Survivors' Stories

Survivors’ Stories: Masaru Nanko, 90, Fuchu-cho, Hiroshima, incinerated brother’s corpse with empty mind

by Miho Kuwajima, Staff Writer

Still angry at U.S. for A-bombing despite its knowledge of “inhumane consequences” that would result

Masaru Nanko, 90, lost his younger brother Osamu, who was 12 at the time, in the atomic bombing. “The United States dropped the atomic bomb despite knowing the ‘inhumane consequences’ that would result. I will never forgive them.” In letters to newspaper editors, Mr. Nanko has repeatedly expressed his anger using such language.

At the time, Mr. Nanko was 14 and a third-year student at the First Hiroshima Prefectural Junior High School (now Kokutaiji High School). Few classes were provided at that time, and even junior high-school students had been mobilized to work in munitions factories for the war effort. Mr. Nanko worked at Toyo Kogyo (now Mazda Motor Corporation) in the area of Fuchu-cho. There, he observed many conscripted laborers from the Korean Peninsula.

On August 6, 1945, Mr. Nanko was carrying finished rifles to an underground firing range. He suddenly saw a bluish-white light, following which the area was engulfed in pitch darkness. Soon, an order went out requesting the students to return to their homes. He traveled along Ozu Roadway, heading to his home in the town of Ujina-machi (now part of Minami Ward, Hiroshima).

As he passed by people frantically trying to find refuge, Mr. Nanko witnessed a gigantic cloud spreading above Hijiyama Hill. He arrived back at his home sometime before noon. Osamu, then a first-year student at the First Hiroshima Prefectural Junior High School, had not yet returned. He had been at work near the neighborhood of Zakoba-cho (now part of Naka Ward), about one kilometer from the hypocenter, helping to demolish buildings to create fire lanes.

In search of his brother, Mr. Nanko went as far as Miyuki Bridge but then turned back because the area was teeming with wounded people and flames were starting to spread on the other side of the bridge. He and his mother Shizuko waited for Osamu in front of their house on Miyuki-dori street. At around 2:30 p.m., an unknown man approached them. Carrying Osamu on the rack of his bicycle, the man said, “He had sought refuge at Danbara.”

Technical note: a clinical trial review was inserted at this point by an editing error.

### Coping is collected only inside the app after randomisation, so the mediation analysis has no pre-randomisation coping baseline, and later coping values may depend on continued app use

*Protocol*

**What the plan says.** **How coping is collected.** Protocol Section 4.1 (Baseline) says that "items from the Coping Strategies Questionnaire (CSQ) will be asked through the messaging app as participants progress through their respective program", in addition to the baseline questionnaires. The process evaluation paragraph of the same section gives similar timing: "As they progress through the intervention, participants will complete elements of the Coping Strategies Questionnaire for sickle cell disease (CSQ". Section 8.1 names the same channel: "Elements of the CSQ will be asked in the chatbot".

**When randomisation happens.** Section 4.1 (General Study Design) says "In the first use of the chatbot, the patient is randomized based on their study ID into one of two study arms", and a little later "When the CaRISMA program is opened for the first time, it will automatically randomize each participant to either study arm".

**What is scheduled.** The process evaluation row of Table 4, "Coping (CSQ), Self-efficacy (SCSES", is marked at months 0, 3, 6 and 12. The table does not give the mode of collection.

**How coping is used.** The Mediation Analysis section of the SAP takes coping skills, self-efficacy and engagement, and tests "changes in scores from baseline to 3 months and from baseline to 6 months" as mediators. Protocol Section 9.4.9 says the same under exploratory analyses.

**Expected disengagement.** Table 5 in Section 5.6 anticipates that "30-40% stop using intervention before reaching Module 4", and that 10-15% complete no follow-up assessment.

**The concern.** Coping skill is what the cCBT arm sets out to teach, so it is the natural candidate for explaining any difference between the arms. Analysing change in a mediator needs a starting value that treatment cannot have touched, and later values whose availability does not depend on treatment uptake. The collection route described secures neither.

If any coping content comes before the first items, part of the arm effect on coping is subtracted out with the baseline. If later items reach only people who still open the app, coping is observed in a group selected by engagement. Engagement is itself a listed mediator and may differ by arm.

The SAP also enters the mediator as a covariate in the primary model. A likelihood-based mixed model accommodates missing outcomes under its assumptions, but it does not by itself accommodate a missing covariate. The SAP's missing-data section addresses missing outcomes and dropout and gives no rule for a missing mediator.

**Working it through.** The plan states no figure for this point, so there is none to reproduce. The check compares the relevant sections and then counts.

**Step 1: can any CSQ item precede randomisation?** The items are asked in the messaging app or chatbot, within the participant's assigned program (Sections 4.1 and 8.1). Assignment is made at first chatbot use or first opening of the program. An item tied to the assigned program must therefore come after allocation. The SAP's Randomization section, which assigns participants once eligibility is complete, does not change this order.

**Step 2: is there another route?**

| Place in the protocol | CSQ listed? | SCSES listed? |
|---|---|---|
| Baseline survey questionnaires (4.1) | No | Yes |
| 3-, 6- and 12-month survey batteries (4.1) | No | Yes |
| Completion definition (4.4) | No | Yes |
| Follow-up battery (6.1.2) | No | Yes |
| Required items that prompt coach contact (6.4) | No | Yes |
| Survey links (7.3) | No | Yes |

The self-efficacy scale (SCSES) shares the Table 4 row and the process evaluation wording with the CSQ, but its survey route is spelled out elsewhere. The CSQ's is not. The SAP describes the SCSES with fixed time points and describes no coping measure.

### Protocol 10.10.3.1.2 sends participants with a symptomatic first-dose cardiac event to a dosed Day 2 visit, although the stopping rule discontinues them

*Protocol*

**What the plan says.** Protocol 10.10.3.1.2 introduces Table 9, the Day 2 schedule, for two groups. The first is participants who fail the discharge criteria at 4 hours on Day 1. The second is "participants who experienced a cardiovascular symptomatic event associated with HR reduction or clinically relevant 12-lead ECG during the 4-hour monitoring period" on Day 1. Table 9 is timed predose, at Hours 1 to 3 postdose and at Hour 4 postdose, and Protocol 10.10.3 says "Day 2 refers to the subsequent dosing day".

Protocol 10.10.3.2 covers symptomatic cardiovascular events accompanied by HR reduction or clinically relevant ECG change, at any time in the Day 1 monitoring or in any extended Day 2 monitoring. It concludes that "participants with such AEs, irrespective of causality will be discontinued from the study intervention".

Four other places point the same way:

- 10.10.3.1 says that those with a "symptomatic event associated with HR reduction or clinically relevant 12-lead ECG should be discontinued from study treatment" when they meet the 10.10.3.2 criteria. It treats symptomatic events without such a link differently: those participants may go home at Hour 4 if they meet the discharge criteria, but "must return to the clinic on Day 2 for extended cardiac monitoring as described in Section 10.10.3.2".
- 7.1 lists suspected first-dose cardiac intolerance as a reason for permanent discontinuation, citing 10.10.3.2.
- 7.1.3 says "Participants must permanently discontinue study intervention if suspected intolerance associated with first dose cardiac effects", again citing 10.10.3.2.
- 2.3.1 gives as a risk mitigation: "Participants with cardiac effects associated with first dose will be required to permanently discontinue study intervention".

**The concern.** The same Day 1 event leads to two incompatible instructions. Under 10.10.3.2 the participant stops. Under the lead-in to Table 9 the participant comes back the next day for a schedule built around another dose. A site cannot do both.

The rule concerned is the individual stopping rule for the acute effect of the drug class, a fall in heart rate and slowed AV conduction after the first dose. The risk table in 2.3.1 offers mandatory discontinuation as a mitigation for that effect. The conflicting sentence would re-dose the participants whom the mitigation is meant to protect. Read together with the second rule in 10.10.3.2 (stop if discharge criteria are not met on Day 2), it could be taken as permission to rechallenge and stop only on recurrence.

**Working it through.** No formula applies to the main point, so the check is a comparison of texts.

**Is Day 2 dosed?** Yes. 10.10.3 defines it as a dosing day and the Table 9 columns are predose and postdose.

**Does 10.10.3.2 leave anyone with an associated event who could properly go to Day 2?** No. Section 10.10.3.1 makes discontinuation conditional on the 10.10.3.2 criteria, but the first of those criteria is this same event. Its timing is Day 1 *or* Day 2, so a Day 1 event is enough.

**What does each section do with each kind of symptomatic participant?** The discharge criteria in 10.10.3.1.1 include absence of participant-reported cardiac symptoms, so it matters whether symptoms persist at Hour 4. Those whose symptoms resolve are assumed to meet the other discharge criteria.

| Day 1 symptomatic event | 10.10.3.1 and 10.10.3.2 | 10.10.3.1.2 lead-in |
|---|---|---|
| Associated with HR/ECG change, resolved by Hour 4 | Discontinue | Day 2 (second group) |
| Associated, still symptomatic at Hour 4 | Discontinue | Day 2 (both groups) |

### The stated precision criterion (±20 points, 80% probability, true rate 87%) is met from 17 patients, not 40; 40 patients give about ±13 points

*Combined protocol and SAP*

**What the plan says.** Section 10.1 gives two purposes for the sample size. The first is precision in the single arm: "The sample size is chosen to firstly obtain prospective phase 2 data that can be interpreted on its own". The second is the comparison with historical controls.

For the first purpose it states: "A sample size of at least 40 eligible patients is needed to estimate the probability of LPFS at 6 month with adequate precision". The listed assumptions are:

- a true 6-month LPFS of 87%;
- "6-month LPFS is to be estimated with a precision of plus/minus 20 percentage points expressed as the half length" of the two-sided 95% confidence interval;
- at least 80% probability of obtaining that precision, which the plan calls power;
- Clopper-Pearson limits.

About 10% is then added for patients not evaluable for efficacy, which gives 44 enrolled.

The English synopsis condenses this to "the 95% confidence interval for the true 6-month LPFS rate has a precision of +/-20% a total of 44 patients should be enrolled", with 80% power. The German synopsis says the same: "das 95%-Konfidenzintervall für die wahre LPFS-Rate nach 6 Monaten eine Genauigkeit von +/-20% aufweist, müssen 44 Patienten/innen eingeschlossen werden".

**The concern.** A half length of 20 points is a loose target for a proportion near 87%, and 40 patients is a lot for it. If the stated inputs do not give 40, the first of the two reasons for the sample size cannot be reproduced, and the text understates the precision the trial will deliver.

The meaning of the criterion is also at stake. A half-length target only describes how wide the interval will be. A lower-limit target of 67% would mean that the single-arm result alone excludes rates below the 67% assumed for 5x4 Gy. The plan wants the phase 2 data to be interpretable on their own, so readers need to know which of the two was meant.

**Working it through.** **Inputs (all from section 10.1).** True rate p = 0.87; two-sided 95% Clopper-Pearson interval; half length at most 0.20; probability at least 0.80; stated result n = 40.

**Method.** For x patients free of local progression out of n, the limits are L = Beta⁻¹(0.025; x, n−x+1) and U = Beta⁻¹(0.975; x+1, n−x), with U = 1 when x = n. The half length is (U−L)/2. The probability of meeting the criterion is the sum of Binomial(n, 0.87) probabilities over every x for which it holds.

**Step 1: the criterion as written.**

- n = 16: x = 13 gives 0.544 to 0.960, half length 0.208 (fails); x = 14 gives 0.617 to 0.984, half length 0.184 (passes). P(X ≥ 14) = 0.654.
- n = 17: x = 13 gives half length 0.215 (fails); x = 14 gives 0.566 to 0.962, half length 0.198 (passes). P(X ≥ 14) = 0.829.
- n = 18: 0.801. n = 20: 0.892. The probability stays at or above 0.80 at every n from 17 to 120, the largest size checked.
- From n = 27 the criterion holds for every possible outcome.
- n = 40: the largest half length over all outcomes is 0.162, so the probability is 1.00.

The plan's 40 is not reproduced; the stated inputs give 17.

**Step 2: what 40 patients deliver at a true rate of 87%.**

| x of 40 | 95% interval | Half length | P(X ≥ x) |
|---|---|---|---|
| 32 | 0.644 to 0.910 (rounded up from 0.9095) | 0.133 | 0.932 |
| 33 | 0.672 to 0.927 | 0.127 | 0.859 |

“Osamu is back!” Shizuko hastily held her son in her arms and placed him on a Japanese futon. Osamu was in only his underpants, with his skin hanging down in strips like tatters and his face and head red and swollen. He held tightly in his hands a leather belt. It was a gift from his parents in celebration of his passing the entrance exam for junior high school.

They heard someone walking around announcing that “The burned will die if they drink water.” All they could do was moisten Osamu’s mouth using a piece of gauze soaked with water. Osamu died the evening of August 6, after momentarily spreading his arms out wide. “He might have been using a hand flag signal he had learned in the Sea Scouts to say ‘Goodbye,’” Mr. Nanko explained. Osamu was apparently an active child who often played the main character in school plays.

It was late at night by the time Mr. Nanko’s older brother Takashi returned home after walking from the naval dockyard in Kure City, where he had been mobilized. The three members of the family stayed with Osamu’s remains through the night. In the evening of the next day, Mr. Nanko and Takashi carried Osamu’s remains to a vacant lot near the house. They collected scrap wood and cremated the body. Smoke billowed everywhere. Mr. Nanko recalled that moment. “I just burned his remains. My mind was blank, with no sense of sorrow. The war had warped my senses.”

After World War II, Mr. Nanko studied political science and economics at the newly reorganized Hiroshima University. In 1953, he started work at Hiroshima Bank, mainly in the investigative department. He engaged in work related to the restoration of local companies and ultimately served as senior managing director. He married Takayo, who was seven years his junior, when he was 29. The couple had one son and three daughters. However, in 1999, at the age of 61, Takayo died of acute myeloid leukemia. Some physicians suggested that her death was associated with her exposure to the atomic bombing when she was a child.

The belt Osamu had gripped tightly was kept in the family Buddhist altar as a memento. Shizuko took it out every morning and evening, touching and clasping it tightly to her chest. In 2004, she and Mr. Nanko donated the belt to the Hiroshima Peace Memorial Museum in the hopes that it would “be made good use of for posterity.” Five years later, Shizuko died at the age of 102. Until recently, the belt had been displayed in the permanent exhibition of the museum.

The atomic bomb killed 353 students of the First Hiroshima Prefectural Junior High School. “Innocent students died tragic deaths. What happened in Hiroshima and Nagasaki must not be forgotten,” Mr. Nanko has said. Japan’s national government believes that the “nuclear umbrella” provided by the United States, the country that used the atomic bombs, will protect the country. Mr. Nanko, who now is more than 90, feels ever more strongly that “Japan must never forget its duty and responsibilities as the A-bombed nation.”

(Originally published on May 10, 2021)